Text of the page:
Summer jobs stifle sensitivities
September 28, 2007
Summer sucks. It’s taken me a long time to admit it, but summer can bite me. Besides inducing chronic swamp-ass and terminal laziness, the college summer is only good for one thing: cold, hard cash. For most of us, money is a fleeting and scarce resource that must be hoarded and earned in short bursts of labor-intensive suffering. These three or four months are usually spent working long, tedious hours in conditions that are not much better than those in your local labor, refugee, or prison camp. Attempting this can stunt or even reverse physical, emotional and intellectual growth. I should know, because I am far weaker, more immature and stupider (I can’t even spell properly anymore) than I was before summer began.
I can’t believe it; I spent more than three months of my life toiling away in the dank, blood-stained dungeons of St. Paul’s Department of Public Safety. The gleaming skyscraper that houses this agency looks modern and inviting from the outside, but I quickly discovered its hidden Cubicletopia: a sprawling, subterranean labyrinth crawling with memo-shooting middle management types bent on political-correctness.
My daily routine was boring and endless; I was nothing more than a keyboard-pounding rhesus monkey, given simple tasks in overwhelming quantities. My primary job was to take a stack of MSO forms (I still don’t know what “MSO” stands for) and enter them into an ancient computer. I conducted a quick carbon-dating study to see how old this computer actually was, but quickly discovered that it pre-dated carbon-dating. Hours, days and weeks zipped by. Then I realized I had become something worse than a rhesus monkey: a rhesus monkey working for The Man. At first I couldn’t sleep; I would wake up drenched in cold sweat as the guilt from suspending someone’s license infected me. But a frightening and ominous change took place: this rhesus monkey started liking suspending licenses. Sometimes I would even get cocky, saying things like “Oh, I’m sorry Mr. Wilforth G. Hufflefrump, it looks like you didn’t pay your registration fee on time! BLAM, your license is TOAST buddy!”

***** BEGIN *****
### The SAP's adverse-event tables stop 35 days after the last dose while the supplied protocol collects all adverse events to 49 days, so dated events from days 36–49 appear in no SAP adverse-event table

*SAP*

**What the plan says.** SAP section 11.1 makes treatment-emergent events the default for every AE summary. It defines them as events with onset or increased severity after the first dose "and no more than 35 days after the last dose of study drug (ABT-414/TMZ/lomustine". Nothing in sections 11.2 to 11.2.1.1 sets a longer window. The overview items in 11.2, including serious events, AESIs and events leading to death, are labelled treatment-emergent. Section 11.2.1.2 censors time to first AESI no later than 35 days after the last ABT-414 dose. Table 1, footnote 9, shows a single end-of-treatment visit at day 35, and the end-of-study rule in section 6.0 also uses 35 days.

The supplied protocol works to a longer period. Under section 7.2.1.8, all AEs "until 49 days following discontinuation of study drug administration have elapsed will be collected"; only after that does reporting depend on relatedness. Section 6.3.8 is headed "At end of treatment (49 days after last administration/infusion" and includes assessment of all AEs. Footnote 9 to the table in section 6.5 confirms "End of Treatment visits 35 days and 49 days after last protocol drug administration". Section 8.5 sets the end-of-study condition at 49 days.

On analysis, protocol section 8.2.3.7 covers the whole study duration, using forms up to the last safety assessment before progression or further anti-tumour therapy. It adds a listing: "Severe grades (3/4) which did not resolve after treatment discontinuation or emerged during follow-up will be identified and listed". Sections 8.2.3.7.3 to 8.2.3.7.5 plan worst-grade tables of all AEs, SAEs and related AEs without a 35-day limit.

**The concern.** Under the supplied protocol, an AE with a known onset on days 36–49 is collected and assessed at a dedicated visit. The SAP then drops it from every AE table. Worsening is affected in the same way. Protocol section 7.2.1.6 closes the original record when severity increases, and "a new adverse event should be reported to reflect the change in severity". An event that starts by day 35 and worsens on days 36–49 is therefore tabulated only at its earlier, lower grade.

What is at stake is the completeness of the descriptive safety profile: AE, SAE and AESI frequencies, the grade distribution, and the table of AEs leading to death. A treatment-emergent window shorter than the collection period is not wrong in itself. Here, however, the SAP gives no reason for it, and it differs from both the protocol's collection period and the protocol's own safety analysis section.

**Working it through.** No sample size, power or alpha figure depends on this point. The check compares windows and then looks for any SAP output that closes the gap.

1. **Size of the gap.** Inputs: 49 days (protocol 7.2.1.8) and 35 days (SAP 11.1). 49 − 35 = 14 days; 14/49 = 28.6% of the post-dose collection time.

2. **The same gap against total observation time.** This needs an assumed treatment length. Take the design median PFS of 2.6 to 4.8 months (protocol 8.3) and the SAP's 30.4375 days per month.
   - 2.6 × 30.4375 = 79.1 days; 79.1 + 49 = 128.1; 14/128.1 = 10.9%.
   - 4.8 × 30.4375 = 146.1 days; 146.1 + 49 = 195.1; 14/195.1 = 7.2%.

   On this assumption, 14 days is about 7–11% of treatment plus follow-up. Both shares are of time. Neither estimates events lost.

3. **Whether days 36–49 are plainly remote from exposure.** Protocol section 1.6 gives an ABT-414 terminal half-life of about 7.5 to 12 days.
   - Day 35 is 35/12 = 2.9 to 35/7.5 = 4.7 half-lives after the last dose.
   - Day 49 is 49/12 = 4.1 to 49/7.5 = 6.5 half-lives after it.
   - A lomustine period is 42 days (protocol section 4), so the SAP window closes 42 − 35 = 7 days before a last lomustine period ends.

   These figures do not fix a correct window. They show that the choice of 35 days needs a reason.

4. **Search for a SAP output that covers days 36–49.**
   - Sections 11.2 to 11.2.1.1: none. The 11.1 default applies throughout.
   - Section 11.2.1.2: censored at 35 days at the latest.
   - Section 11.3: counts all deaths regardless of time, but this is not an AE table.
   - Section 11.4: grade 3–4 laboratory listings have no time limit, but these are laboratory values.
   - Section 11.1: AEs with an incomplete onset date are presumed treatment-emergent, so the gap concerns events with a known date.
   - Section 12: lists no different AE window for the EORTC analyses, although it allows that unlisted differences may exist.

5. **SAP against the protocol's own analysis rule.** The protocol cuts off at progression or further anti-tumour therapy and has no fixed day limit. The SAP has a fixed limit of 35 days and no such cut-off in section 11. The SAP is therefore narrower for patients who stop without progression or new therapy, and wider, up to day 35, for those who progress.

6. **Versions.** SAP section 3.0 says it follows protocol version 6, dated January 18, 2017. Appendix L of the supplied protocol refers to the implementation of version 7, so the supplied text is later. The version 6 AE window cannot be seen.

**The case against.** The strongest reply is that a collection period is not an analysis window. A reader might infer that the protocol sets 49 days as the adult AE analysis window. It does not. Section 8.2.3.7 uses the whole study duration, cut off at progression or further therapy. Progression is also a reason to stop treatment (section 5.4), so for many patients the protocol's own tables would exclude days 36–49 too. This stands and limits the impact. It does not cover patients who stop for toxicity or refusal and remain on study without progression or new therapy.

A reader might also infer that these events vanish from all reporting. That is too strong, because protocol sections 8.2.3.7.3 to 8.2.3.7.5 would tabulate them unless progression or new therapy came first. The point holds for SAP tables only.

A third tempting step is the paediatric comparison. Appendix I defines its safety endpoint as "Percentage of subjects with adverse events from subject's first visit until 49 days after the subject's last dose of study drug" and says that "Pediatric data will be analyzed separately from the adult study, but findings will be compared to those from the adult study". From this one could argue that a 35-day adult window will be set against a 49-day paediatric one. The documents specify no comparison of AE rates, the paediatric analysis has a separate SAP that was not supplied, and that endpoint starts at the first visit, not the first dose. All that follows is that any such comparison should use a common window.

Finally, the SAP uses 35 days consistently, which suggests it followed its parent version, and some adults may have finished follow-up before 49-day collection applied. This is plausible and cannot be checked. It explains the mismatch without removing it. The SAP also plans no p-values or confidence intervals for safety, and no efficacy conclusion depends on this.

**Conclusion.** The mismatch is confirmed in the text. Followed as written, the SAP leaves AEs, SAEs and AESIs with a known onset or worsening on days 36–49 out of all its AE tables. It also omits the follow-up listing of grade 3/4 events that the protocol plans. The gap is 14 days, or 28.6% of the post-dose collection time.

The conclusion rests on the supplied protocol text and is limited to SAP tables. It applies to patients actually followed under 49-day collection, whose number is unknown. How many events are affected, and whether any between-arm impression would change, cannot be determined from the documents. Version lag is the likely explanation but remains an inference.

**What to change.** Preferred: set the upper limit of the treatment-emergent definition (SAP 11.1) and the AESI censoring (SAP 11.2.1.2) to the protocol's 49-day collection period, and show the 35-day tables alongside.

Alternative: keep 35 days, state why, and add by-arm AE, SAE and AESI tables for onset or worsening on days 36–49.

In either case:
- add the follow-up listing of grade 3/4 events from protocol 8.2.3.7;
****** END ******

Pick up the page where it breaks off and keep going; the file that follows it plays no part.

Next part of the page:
Looking back on it, I feel terrible. But working for the government does something evil to you. I wasn’t the only one experiencing moral disintegration. About a month after I started, the office was rocked with scandal when one woman’s salad completely disappeared from the communal refrigerator. Accusations flew as paranoia took over. There were no longer Snickers bars or cans of Diet Pepsi left in the fridge; these valuable commodities were stowed inside locked cabinets and thankfully, the thief never struck again.
The summer finally ended one pristine August day. My ascent to the surface world was a glorious one. I was able to leave the demons that had haunted me in that soul-sucking abyss.
Next year, I’ll do it better. I’ll take a trip to Europe, go scene-surfing in Minneapolis and meet someone famous. Then again, I need money for all that stuff. Maybe I’ll just go back to the Department of Public Safety and start killing licenses again. Yeah, I guess I kinda like that idea!
Joe Hager is a student at UW-River Falls.